Uploaded by choyhumlunghead

Chin Med

LI Chak Sum
The High Price Tag of Cordyceps Does Not Worth The Price
Cordyceps, scientifically known as Ophiocordyceps sinensis, belong to the
Ophiocordycipitaceae family. The fungus of cordyceps is parasitic in nature. It attacks,
infects and devours a host, typically the larva or caterpillar stage of a specific ghost moth.
Inside the caterpillar, the fungus grows into a fruiting body which looks like a piece of grass,
and then it releases spores for reproduction. The spore germinates and produces hyphae,
which then grows inside the insect internally and turns into mycelium. Afterwards, mycelium
will fully consume the caterpillar and cordyceps are produced.
Cordyceps are generally found from the elevations of 3000m to 5000m, on the Tibetan
Plateau and the Himalayas. Thus, there is a myth that cordyceps only grow in extreme
weather and geographical conditions. However, this is not entirely true. The reason why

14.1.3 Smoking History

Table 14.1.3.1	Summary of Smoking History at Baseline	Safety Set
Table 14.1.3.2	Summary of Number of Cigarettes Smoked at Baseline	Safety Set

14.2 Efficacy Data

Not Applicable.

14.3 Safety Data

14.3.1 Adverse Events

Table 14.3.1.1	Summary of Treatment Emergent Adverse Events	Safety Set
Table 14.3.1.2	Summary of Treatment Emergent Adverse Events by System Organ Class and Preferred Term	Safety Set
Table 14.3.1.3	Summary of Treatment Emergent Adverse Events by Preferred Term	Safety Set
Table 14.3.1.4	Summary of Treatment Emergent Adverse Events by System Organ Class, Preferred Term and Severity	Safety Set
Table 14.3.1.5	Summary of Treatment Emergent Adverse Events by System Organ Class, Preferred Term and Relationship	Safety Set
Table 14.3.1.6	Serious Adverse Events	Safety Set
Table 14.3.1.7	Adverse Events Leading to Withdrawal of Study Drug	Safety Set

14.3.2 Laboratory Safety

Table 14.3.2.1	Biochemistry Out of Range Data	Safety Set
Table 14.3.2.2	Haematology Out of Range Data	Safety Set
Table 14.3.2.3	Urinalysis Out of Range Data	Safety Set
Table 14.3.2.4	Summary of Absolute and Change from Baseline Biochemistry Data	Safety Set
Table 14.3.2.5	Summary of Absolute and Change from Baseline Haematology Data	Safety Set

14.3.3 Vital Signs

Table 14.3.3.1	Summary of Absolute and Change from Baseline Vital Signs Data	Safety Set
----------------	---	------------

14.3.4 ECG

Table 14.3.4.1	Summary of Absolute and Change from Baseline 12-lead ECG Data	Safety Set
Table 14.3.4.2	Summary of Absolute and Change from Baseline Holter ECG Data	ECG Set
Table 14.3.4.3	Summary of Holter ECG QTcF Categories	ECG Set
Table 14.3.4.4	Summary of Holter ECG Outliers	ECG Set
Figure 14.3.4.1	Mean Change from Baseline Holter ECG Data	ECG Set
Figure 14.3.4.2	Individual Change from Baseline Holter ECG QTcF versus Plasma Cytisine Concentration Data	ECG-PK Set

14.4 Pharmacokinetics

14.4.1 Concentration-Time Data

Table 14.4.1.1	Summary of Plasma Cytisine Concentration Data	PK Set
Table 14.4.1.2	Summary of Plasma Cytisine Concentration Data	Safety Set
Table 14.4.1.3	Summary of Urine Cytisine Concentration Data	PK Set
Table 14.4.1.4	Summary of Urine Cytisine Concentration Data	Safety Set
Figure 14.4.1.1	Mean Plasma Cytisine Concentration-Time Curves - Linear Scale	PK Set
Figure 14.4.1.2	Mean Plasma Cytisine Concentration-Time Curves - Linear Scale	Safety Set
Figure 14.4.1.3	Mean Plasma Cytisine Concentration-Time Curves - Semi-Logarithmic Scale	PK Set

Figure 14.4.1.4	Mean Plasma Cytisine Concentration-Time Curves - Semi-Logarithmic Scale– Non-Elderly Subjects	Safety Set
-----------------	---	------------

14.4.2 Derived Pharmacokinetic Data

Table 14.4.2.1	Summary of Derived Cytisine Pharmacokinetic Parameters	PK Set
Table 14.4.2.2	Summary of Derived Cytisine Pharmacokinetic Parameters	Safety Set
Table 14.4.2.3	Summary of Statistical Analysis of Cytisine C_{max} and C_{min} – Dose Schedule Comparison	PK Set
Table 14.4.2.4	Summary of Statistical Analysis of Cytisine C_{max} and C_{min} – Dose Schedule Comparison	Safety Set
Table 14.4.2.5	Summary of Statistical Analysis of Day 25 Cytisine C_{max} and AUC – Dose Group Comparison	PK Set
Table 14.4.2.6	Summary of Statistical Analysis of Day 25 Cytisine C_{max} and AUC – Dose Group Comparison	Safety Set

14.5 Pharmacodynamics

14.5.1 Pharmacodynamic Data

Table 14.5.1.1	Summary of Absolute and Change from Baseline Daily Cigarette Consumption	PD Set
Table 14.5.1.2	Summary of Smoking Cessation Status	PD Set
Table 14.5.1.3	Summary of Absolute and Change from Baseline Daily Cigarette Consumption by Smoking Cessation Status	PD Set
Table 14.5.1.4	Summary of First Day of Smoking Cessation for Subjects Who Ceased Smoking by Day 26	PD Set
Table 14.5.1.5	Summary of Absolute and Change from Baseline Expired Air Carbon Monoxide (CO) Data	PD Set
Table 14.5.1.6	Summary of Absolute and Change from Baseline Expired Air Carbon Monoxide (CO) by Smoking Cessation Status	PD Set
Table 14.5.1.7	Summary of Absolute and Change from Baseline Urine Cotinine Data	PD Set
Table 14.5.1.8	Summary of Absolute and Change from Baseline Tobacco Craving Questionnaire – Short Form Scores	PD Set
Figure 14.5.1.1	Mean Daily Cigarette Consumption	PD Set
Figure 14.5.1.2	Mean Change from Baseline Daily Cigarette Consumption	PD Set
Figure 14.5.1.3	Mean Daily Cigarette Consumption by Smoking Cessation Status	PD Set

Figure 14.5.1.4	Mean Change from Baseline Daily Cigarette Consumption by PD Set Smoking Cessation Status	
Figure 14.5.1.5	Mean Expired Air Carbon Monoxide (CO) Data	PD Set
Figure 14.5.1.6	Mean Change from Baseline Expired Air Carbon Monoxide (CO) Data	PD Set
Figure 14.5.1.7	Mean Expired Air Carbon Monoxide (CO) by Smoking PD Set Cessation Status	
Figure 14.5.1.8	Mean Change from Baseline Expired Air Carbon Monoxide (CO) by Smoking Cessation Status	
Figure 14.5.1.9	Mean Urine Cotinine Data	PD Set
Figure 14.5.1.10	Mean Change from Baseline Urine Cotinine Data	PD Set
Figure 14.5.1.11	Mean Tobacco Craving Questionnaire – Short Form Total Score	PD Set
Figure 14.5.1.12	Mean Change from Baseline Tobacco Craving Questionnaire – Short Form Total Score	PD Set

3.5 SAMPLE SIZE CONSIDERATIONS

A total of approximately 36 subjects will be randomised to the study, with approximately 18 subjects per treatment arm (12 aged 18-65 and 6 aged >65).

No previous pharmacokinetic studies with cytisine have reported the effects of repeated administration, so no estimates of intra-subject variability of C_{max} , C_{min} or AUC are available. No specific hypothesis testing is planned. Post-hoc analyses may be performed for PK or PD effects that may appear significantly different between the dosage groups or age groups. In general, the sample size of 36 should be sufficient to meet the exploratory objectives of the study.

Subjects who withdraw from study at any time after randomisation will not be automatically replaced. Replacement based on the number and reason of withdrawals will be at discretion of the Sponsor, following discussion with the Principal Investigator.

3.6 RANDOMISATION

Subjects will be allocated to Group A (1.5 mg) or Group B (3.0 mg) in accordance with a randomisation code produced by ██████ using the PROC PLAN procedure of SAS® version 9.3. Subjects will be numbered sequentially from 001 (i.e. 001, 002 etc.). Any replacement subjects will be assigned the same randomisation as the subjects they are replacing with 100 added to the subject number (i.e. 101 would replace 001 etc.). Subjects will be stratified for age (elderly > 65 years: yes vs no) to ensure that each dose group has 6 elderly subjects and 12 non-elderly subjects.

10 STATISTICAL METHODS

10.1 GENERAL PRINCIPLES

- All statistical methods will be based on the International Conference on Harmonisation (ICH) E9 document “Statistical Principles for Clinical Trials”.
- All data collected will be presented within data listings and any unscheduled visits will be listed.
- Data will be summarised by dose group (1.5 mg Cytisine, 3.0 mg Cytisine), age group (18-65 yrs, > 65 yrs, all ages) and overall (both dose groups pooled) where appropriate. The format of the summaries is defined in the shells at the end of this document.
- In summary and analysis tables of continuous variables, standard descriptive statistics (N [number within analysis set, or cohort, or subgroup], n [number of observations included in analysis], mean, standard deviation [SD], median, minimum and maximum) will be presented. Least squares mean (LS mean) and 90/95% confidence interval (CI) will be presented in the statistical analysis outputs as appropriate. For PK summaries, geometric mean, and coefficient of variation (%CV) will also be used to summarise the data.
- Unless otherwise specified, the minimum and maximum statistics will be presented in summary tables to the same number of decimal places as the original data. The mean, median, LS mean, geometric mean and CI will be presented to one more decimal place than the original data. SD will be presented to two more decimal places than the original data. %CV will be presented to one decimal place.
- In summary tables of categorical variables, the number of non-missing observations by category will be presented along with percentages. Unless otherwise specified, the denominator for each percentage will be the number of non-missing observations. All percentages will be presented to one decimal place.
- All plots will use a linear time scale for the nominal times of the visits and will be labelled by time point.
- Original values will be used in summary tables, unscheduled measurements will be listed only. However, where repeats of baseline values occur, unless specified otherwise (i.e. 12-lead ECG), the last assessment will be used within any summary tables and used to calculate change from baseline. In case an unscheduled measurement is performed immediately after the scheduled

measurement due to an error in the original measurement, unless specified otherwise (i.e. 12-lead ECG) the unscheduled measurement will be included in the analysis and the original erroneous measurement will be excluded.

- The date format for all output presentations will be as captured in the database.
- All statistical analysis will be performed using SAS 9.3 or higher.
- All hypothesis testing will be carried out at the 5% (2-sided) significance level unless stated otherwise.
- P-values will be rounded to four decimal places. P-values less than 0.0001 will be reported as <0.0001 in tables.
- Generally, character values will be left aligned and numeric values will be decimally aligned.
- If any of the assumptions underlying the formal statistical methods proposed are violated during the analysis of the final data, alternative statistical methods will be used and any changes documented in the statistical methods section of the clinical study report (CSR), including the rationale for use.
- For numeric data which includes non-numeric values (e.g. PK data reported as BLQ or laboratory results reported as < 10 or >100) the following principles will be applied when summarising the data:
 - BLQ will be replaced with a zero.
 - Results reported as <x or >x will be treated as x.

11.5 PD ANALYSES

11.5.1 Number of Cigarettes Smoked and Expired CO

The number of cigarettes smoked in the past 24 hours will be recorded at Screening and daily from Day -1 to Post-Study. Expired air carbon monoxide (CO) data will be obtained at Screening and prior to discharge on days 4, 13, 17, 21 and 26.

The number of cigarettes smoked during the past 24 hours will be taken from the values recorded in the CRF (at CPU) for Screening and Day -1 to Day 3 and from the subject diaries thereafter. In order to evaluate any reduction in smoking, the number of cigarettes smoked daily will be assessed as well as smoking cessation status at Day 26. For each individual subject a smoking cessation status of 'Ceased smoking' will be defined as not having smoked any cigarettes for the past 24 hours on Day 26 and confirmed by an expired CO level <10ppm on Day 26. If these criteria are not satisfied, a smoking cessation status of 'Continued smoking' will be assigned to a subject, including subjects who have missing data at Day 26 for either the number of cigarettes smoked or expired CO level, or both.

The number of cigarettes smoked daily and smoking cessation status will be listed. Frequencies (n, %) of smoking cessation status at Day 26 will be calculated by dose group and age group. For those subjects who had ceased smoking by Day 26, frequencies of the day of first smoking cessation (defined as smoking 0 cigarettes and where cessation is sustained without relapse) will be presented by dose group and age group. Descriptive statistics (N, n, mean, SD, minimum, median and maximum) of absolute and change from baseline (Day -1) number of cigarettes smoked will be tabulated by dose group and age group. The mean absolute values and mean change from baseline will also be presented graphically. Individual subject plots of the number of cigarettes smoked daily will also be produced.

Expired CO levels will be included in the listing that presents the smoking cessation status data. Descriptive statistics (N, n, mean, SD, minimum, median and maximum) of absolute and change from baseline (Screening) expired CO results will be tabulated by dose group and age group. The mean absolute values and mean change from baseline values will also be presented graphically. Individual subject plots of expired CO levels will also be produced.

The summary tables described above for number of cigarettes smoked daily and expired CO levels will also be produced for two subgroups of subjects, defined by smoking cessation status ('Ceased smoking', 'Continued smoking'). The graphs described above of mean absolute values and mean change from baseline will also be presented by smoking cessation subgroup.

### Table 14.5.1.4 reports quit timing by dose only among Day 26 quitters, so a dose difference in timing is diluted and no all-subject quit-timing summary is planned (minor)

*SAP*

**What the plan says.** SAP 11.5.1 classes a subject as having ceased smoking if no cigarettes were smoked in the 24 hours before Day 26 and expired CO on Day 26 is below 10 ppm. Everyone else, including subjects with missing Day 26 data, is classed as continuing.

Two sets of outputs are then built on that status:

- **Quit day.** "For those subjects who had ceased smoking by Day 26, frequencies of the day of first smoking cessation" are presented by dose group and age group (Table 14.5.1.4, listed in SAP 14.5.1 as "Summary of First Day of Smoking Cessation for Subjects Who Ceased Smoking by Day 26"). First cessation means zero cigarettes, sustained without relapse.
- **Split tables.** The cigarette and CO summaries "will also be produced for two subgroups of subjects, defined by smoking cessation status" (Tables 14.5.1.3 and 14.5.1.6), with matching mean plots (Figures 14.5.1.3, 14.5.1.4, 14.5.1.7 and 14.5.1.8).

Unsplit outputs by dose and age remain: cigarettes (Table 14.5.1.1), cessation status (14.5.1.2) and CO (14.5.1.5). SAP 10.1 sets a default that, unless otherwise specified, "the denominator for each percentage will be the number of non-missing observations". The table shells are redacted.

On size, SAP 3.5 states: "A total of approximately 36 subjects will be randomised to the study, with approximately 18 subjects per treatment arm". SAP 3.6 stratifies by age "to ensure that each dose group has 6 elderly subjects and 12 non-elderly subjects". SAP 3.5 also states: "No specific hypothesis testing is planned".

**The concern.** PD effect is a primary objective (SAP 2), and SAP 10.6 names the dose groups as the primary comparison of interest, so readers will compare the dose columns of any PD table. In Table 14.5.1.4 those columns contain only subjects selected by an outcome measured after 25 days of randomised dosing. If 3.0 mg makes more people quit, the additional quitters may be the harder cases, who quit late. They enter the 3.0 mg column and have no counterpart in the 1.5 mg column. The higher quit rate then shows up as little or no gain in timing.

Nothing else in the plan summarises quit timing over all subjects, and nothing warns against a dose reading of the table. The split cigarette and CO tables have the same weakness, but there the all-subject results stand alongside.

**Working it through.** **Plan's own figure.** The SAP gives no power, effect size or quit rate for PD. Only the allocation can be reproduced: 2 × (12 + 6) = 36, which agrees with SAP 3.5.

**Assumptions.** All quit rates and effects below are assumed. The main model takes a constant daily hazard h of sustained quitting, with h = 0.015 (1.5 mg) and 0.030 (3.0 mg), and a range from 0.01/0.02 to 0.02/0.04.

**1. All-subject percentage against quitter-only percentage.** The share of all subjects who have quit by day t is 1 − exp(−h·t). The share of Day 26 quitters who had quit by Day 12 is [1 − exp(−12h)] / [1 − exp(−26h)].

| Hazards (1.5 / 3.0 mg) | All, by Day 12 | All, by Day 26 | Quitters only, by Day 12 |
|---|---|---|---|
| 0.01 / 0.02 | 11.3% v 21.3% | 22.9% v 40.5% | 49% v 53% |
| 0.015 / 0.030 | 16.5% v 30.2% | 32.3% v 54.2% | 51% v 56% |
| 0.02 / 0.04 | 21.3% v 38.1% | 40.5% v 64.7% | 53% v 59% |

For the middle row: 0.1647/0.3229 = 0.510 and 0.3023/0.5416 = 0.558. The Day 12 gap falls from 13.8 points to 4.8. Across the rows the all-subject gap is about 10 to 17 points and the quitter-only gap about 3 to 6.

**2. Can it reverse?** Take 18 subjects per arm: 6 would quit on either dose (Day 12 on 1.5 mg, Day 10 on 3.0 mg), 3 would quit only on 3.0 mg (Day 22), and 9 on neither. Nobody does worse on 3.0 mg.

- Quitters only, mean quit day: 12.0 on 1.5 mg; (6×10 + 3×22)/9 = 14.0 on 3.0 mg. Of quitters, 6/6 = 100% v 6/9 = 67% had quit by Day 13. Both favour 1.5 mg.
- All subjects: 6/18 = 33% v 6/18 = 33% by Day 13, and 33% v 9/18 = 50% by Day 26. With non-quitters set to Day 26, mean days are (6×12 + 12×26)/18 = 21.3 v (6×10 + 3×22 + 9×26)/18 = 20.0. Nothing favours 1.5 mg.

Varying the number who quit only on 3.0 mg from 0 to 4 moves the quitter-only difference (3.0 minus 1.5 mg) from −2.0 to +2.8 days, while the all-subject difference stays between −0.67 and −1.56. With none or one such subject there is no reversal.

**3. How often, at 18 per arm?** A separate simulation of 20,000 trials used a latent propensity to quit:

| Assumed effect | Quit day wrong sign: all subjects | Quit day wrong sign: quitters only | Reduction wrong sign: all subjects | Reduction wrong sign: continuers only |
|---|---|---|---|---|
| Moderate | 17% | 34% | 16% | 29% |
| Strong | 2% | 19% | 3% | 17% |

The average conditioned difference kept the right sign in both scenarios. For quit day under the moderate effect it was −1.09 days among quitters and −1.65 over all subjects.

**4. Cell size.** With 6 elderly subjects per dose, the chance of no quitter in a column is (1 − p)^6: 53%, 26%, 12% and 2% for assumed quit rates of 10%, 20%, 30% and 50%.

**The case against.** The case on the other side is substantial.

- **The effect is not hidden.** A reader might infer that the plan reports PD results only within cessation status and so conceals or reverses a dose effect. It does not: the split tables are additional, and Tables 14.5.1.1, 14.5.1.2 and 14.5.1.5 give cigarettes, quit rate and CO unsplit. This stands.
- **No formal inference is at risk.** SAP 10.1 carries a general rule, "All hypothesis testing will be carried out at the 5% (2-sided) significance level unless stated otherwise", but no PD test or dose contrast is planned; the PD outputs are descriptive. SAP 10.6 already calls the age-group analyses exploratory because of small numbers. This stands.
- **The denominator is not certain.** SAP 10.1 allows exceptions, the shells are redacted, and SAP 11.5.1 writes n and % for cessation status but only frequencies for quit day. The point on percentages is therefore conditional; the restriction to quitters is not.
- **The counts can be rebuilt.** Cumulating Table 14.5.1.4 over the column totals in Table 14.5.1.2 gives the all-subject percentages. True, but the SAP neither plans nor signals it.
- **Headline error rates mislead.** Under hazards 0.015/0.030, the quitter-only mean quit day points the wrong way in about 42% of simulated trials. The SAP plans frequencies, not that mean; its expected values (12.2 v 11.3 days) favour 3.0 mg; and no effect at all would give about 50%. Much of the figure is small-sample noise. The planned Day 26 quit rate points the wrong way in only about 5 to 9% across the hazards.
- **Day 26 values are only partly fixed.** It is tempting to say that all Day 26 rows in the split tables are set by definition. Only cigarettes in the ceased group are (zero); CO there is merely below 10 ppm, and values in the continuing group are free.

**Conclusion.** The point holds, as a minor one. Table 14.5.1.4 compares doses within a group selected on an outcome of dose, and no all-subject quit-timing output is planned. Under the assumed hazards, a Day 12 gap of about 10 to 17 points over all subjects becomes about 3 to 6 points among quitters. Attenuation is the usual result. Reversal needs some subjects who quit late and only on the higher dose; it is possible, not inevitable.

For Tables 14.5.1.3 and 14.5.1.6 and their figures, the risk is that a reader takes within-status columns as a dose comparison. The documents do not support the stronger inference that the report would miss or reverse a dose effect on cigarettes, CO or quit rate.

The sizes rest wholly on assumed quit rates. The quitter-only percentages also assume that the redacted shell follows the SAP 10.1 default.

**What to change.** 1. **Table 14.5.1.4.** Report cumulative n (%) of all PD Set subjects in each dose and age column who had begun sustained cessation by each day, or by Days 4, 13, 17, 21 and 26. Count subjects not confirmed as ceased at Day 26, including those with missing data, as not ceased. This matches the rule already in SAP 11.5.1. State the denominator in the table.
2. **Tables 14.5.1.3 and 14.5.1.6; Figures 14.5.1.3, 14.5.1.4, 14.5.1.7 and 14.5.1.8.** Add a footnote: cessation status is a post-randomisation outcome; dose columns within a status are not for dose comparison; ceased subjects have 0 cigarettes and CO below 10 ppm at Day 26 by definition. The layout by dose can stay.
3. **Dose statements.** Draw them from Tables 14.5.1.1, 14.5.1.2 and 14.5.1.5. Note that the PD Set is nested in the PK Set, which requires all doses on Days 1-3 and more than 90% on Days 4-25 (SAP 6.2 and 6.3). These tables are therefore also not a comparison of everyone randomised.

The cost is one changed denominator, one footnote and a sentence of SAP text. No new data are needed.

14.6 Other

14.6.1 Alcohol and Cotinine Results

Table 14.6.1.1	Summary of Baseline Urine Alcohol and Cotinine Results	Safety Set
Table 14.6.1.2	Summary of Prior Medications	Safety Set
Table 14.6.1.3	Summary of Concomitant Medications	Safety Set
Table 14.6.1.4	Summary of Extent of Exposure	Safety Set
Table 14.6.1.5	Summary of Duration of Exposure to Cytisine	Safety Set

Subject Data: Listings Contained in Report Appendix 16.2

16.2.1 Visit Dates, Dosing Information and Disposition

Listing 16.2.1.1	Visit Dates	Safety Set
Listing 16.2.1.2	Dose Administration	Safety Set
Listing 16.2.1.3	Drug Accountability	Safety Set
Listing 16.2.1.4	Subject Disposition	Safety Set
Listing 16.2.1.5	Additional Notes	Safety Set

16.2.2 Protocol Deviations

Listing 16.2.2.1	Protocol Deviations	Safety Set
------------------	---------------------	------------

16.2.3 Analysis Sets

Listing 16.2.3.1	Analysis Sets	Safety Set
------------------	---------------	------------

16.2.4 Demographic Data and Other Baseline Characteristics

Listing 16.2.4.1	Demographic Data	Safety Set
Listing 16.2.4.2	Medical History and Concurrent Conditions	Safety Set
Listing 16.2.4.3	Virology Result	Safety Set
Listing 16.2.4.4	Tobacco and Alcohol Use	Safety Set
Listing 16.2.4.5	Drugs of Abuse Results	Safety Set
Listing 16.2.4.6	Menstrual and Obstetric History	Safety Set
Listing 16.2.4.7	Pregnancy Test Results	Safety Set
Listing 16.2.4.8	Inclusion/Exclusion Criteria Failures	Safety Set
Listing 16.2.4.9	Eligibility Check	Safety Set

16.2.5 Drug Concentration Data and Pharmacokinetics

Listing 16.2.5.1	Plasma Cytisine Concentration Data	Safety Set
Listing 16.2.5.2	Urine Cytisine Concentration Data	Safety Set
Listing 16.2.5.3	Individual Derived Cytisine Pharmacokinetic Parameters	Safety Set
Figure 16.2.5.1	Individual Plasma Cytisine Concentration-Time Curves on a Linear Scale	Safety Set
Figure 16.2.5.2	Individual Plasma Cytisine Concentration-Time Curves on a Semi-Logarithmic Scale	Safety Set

natural and wild cordyceps are generally found on these extreme geographical conditions is
because the specific larvae of moths which cordyceps fungus parasitizes is within the family
Hepialidae and could only be found in these locations. As technology advances, cordyceps
can already be artificially produced, further proving that extreme conditions are not needed.
However, the growth of cordyceps still needs some specific conditions. First, it requires an
atmospheric temperature of 21 degree Celsius or below. Second, it has to grow on mineral-
rich soil. Third, a rarefied atmosphere is required. Therefore, artificial production of
cordyceps is still costly.
The use of cordyceps has a deep and rich history. The first evidence of Cordyceps usage as a
medicine can be traced back to around 101 B.C. in The Classic Herbal of the Divine
Plowman (“Sheng Nung Bon Cas Chien”). While in China, the first written record of the
Cordyceps fungus was in the year AD 620, during the Tang Dynasty.[1] In the narrative,
cordyceps are described as a magical creature, which undergoes a miraculous transformation
every year. It changes from animal to plant in summer, and from plant back to animal in
winter. In ancient China, cordyceps were considered as a folk medicine which could
strengthen the body. Although their actual effects were not revealed, they were still so
valuable that only the emperor’s family could have access to them and take them. It was as
late as 1757, when the first evidence-based and objective research in the Ben Cao Congxin
(New Compilation of Materia Medica) written by Wu-Yiluo suggested the medical value of
Cordyceps fungus. [2] Using the perspective of Chinese medicine, cordyceps are considered